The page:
Because of that experience, I decided to strengthen my ability to listen well. So I studied counseling and listened to different types of music and tried to break the sound into its components.

I think mistakes help one to grow and learn.

We can’t always be right. Sometimes we fail, but it is essential that we are able to reflect on it, instead of blaming someone else. It takes strength of character to admit it when one is wrong.

I realized that I needed to get to know my voice, to understand the signs of nervousness, fatigue and over-sensitivity. This is why I started to meditate. I can be sensitive to the opinions of others, and through meditation I’m able to create a little space between my feelings and my essence.

In a poem entitled Brave I have written “It’s alright baby girl, I just forget, sometimes I forget who I am”. What I mean by that, is that I am more than this body, thoughts or emotions. So when I remember my essence, I don’t take the performance so seriously—I can have fun with it. Meaning that I am free to get it right or to make mistakes. It’s liberating.

Warming up

Before I perform I visualize myself doing well. I imagine how I want it to go. Essentially, I am programming my mind. I warm up my voice a little with some deep breathing exercises, but I now know it takes two or three songs for my voice to warm up, which is when I can really express its range well.

Being an artist also involves a divine element for me, I feel that singing connects me to a higher power, which when I leave the ego aside I become a vessel for the creative. I’m not a religious person, but I realize that music like sport has a way of unifying people, which is what we need both locally and globally.

When Nneka visited Kampala last year she came with a great crew of musicians. We had a workshop where we created a collaboration song with Keko, Irene, Tshila and MC Flower. After soundchecking and hearing how they played, I sang a phrase to a riff they were playing. It became the chorus for Powerful Women. Later we went ahead and arranged it, so people also had a verse.

For me, this was the biggest confirmation of my singing and creative ability. In a very short space of time we had co created something wonderful together with a band and an artist which is globally known and respected for its content and innovation in music.

I want to be an artist who has longevity.

We all know artists who had a few hits and then disappear. As singers we have to know how to look after the voice, train it, and understand the industry—what motivates people in it. Ultimately you have to love singing, not just as a means to an end, but because it is how you express your uniqueness in the world.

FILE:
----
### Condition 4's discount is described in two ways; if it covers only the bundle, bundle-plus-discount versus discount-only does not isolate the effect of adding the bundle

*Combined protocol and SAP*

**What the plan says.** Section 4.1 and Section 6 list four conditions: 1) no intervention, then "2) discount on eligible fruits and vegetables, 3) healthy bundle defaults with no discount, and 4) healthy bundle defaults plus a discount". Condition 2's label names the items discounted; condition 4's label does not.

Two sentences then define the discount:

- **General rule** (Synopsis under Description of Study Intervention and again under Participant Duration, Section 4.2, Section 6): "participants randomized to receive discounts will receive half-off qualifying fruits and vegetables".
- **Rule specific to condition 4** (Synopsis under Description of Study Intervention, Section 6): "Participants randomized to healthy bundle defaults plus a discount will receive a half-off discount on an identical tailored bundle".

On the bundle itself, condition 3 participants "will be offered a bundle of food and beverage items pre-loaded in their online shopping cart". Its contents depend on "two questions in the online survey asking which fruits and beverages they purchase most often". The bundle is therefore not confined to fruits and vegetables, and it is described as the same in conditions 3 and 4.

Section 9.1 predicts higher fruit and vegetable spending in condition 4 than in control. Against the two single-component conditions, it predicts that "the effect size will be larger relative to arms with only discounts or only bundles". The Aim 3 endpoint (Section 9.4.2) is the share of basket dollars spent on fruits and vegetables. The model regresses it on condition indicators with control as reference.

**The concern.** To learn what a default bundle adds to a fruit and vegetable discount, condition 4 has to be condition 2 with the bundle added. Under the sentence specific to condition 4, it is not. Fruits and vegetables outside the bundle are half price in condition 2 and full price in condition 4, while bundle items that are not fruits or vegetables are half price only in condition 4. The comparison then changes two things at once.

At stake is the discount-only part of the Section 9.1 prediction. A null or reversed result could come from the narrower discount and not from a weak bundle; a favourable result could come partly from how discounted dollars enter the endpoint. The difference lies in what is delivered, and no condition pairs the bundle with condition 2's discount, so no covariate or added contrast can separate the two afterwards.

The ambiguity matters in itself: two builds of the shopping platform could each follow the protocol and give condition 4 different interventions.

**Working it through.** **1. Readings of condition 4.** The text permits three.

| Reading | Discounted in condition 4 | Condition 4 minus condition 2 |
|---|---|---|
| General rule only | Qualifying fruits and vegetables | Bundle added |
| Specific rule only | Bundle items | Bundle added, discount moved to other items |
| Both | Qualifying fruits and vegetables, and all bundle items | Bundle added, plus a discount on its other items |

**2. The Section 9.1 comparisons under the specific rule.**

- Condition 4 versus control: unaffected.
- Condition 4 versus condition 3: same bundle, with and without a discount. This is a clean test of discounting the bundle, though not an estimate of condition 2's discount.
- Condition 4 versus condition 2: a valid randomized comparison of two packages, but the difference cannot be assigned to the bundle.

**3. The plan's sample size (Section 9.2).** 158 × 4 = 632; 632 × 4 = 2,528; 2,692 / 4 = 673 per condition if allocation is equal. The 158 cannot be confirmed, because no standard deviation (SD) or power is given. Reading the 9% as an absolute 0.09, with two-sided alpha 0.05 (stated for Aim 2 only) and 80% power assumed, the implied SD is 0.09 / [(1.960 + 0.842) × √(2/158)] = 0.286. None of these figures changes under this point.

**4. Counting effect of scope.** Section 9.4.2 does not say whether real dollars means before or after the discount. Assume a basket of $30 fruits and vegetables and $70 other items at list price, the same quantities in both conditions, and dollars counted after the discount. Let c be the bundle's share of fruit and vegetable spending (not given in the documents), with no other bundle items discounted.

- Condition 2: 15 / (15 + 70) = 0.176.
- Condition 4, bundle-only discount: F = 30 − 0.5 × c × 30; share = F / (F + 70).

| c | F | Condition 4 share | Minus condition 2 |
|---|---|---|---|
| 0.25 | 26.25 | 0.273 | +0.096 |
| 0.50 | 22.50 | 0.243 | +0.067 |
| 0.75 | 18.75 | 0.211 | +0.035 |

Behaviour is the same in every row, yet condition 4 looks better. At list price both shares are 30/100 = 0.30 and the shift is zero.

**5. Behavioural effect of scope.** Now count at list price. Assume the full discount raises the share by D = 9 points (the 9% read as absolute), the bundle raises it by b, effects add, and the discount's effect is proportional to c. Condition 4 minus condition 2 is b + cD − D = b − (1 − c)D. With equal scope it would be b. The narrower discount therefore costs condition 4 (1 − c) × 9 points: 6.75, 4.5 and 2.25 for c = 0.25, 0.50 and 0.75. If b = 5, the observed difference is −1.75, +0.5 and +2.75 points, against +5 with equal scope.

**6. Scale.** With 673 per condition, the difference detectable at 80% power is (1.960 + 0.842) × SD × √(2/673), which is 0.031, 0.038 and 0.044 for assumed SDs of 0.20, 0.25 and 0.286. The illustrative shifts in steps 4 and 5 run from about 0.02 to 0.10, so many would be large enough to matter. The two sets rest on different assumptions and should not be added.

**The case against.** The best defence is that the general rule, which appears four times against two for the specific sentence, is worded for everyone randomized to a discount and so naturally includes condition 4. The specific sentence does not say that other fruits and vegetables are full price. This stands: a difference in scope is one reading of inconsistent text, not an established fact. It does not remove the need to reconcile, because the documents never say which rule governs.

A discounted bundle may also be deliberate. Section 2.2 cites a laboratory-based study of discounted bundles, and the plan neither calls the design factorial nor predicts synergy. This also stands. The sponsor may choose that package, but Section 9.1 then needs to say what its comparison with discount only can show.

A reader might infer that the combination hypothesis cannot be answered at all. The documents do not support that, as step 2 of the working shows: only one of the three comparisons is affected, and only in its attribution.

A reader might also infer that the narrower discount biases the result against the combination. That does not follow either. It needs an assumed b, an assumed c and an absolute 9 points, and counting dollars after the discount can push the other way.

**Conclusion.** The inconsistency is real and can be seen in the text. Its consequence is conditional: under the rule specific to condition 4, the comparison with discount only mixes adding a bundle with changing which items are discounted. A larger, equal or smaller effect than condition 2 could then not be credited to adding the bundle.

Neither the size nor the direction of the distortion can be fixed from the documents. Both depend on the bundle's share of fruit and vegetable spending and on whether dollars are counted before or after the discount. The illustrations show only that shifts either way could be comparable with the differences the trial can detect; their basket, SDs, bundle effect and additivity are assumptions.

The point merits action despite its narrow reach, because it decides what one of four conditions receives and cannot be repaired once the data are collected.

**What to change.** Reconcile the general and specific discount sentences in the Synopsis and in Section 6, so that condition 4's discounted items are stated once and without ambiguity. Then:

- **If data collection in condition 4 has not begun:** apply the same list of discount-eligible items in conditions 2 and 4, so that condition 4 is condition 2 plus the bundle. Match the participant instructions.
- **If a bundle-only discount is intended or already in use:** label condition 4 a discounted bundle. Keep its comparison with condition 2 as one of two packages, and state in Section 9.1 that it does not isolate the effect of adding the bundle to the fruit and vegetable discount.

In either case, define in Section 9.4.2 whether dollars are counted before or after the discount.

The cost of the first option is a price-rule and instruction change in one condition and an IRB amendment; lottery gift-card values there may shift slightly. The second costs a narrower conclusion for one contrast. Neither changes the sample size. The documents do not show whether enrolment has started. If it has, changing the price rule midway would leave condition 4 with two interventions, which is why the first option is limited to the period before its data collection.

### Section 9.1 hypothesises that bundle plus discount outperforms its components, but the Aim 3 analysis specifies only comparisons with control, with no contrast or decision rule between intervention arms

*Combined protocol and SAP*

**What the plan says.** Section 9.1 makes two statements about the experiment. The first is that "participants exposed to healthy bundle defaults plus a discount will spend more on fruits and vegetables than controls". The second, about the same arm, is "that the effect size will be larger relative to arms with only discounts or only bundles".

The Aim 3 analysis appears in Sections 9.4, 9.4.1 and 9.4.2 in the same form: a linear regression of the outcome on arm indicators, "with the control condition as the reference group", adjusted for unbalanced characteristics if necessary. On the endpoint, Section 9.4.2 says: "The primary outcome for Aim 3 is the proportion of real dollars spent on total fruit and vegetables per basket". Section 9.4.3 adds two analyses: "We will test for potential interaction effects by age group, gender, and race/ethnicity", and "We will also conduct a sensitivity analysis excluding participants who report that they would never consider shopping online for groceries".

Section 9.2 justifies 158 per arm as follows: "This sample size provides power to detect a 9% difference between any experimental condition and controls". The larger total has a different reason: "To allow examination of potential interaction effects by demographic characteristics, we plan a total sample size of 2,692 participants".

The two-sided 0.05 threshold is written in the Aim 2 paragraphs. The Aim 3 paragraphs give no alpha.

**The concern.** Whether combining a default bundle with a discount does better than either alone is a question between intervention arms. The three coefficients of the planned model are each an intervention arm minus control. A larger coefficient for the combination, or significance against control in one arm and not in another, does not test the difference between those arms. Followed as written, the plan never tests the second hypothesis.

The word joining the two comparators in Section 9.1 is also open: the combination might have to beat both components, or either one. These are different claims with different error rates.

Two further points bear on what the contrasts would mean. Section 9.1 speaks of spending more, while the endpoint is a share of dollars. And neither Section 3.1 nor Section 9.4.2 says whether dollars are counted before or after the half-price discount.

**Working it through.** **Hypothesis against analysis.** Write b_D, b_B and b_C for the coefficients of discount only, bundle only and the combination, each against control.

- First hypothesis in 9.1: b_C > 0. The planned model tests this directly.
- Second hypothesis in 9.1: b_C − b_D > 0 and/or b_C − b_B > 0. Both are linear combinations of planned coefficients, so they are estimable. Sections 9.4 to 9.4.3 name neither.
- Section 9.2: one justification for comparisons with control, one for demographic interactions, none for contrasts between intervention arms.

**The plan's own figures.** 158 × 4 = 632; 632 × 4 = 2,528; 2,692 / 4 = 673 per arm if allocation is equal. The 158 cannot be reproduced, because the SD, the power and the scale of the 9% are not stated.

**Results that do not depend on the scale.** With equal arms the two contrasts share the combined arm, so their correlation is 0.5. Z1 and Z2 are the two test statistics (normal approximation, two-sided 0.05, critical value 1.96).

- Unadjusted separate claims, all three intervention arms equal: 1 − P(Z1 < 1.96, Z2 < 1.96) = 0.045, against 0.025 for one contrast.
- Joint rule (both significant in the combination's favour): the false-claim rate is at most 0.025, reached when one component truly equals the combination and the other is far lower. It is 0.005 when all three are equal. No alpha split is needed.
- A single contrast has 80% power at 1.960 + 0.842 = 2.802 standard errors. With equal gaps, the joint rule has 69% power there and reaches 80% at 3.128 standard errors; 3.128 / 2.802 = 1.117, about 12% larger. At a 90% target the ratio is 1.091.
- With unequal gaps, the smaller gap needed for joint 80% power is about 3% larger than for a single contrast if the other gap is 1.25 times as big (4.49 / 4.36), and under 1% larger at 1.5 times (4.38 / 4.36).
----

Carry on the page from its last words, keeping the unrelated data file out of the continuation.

Ife Piankhi writes poetry and music that advocates for the untold stories of Africa and the diaspora.

For Issue 034 Jul ’13 of, Editor Thomas Bjørnskau invited eight Ugandan artists from different art fields to write an essay about the essence of art, all responding to the same kind of question: to sing/write/paint/write plays etc — what is it really about? This is one of the essays. 

Activism, Activities, Articles, Diarie, History, Poetry, Workshop 0 comments on Watch ‘Someone Clap For Me’ – Engaging Short Film On Kampala’s Burgeoning Poetry Scene By TAMBAY A. OBENSON

Watch ‘Someone Clap For Me’ – Engaging Short Film On Kampala’s Burgeoning Poetry Scene By TAMBAY A. OBENSON

68297_10151120489741417_293269089_nA side of Uganda (specifically Kampala, the largest city and capital of Uganda) that we often don’t get to see here in the USA, and which I hope you will appreciate…

Poetry has become something of a phenomenon in Kampala in recent times, just as much as the political turmoil that tends to dominate headlines both locally, and internationally.

In the below 10-minute short film directed by the Qatari filmmaker Luciana Farah, titled Someone Clap For Me, learn about this so-called “Poetry Movement.” 

This film focuses on characters like Medals, the Born-Again Politician, from whose poem the documentary title is taken, and follows the poets’ daily lives, weekly performances and numerous interactions with live audiences throughout the city. 

It was actually made via Mira Nair’s Maisha Labs in Uganda, which we’ve told you about before. In 2004, Nair (Monsoon Wedding, Salaam Bombay!, Mississipi Masala & others) founded Maisha Film Labs – a Uganda-based film training initiative (not-so unlike the Sundance Film Festival’s filmmaker labs, or the IFP’s filmmaker labs).

The goal of the Maisha Film Labs is to give aspiring filmmakers in the East African country the tools & knowledge to tell their own stories through film, which would then help foster a self-sustaining film industry in Uganda and vicinity, that will support and represent the interests of local audiences.

I should note that the director of Someone Clap For Me, Luciana Farah, is expanding the short film into a feature, as I type this. In December, the Doha Film Institute revealed 27 projects that would receive grants, as part of its autumn funding session, and Farah’s feature was one of them.

So we’ll be watching for the feature version of the below short in the coming year or two.

In the meantime, here’s the short version: